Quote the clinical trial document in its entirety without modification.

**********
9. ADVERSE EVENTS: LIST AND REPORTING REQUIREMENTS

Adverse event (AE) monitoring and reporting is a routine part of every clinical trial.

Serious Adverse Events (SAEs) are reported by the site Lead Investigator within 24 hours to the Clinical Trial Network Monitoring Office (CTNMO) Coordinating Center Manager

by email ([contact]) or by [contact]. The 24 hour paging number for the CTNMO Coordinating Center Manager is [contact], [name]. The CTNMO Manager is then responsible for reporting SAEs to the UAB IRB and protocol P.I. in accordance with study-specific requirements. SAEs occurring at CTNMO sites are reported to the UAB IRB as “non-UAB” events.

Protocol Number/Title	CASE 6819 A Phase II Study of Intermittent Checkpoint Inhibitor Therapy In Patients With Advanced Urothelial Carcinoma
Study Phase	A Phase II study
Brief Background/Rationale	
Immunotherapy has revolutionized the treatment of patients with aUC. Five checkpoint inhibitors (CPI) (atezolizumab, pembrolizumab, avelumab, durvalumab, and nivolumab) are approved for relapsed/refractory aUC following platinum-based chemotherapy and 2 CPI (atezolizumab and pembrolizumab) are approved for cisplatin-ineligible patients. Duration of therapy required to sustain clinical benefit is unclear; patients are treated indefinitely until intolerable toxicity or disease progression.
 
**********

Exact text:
9. ADVERSE EVENTS: LIST AND REPORTING REQUIREMENTS

Adverse event (AE) monitoring and reporting is a routine part of every clinical trial.

Serious Adverse Events (SAEs) are reported by the site Lead Investigator within 24 hours to the Clinical Trial Network Monitoring Office (CTNMO) Coordinating Center Manager

by email ([contact]) or by [contact]. The 24 hour paging number for the CTNMO Coordinating Center Manager is [contact], [name]. The CTNMO Manager is then responsible for reporting SAEs to the UAB IRB and protocol P.I. in accordance with study-specific requirements. SAEs occurring at CTNMO sites are reported to the UAB IRB as “non-UAB” events.

Protocol Number/Title	CASE 6819 A Phase II Study of Intermittent Checkpoint Inhibitor Therapy In Patients With Advanced Urothelial Carcinoma
Study Phase	A Phase II study
Brief Background/Rationale	
Immunotherapy has revolutionized the treatment of patients with aUC. Five checkpoint inhibitors (CPI) (atezolizumab, pembrolizumab, avelumab, durvalumab, and nivolumab) are approved for relapsed/refractory aUC following platinum-based chemotherapy and 2 CPI (atezolizumab and pembrolizumab) are approved for cisplatin-ineligible patients. Duration of therapy required to sustain clinical benefit is unclear; patients are treated indefinitely until intolerable toxicity or disease progression.
 